I was in a meeting recently and a discussion came up around using software, and what could happen if purchase records could not be proven during a vendor audit.
One of my colleagues made a statement that I have heard before but have not really connected to Software Asset Management:
“It’s easier to ask forgiveness than it is to get permission.” Do you know who originally said this? More about this at the end of this blog.
This statement made me think. Do companies really do this in practice with software vendors? Do they routinely just install software without a proactive approach toward license compliance? In other words, are they more concerned about asking “forgiveness” during a software vendor audit than reviewing their “permission” of product license rights?
If this sounds familiar, you could be spending far more money than you need to, and setup yourself up for a huge disruption due to an audit at some point in the future.
Here are some examples of potential negative impact if your SAM Program is reactive, not and not proactive:
Software audits are expensive. In a survey by Flexera, 65% of organizations were audited at least once in the past 12 months, and 23% were audited more than three times. Those license true costs were expensive. 44% resulted in a cost of over $100,000, with 20% over $1 million. [i]
Remember that any money spent as a result of an audit is an unbudgeted expenditure that must be diverted from other strategic projects.
In the same survey, 62% organizations said that at least 10% of their software went unused. 30% said that over 20% of their software was unused. For many companies, that is the equivalent of wasting hundreds of thousands of dollars.
Software licensing costs account for a significant portion of the typical IT budget—as much as 25 percent. This is a substantial cost for today’s enterprise.
According to the Business Software Alliance (BSA) recent Global Software Survey, 39% of all software installed globally is not licensed. In addition, 25% of the software used in the banking, insurance, and securities industries was unlicensed. And there is a high correlation between the use of unlicensed software and encountering malware. The threat of software vulnerabilities can be expensive, with the average cyberattack costing an organization $11 million. [ii]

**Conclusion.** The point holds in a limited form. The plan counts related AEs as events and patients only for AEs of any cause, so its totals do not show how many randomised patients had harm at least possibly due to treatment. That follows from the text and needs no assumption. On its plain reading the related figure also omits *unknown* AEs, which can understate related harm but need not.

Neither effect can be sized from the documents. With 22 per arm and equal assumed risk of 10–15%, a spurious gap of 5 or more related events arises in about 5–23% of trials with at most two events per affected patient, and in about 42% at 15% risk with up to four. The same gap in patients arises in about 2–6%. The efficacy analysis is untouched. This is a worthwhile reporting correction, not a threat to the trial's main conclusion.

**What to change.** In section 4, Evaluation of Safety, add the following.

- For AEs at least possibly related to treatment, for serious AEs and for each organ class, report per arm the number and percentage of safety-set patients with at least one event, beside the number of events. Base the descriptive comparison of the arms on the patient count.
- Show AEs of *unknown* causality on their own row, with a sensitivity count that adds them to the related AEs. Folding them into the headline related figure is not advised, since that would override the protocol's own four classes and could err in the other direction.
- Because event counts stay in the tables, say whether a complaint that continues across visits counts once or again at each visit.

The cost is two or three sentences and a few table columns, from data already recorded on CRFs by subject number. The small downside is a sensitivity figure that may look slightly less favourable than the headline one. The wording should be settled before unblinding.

So the key takeaway is that unlicensed software can be both risky and expensive.
Sometimes, “It’s easier to ask forgiveness than it is to get permission” might work for you when borrowing a car, scoring tickets to the big game and not taking your significant other, or eating that last piece of delicious cake. When it comes to software licensing, however, “asking for forgiveness” is quite risky and potentially costly. A proactive approach towards Software Asset Management with the right processes and solutions will enable continuous license compliance and the peace of mind that comes from the fact you will not need to ask for forgiveness from a software vendor.
So, how can you learn more about a proactive approach towards Software Asset Management? I would like to share with you three on-demand webinars that cover this in more depth. Whether you are in an IT Procurement, IT Asset Manager, or IT Finance, or IT Security role, you will learn some tips and insights to avoid having to ask for forgiveness.
Finally, “It’s easier to ask forgiveness than it is to get permission[iii]” is generally attributed to Rear Admiral Grace Hopper. She was a pioneer of computer programming, and at the time of her retirement, was the oldest active-duty commissioned officer in the United States Navy.
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[i] The State of the (Software) Estate: Waste Is Running Rampant in Enterprises. 2016 Key Trends in Software Pricing & Licensing Survey Report. Flexera. January 2016.
[ii] Seizing Opportunity Through License Compliance. BSA Global Software Survey. Business Software Alliance. May 2016.
[iii] Only the Limits of Our Imagination. Exclusive interview with Rear Adm. Grace Hopper. Chips Ahoy, The Department of the Navy’s Information Technology Magazine. July 1986.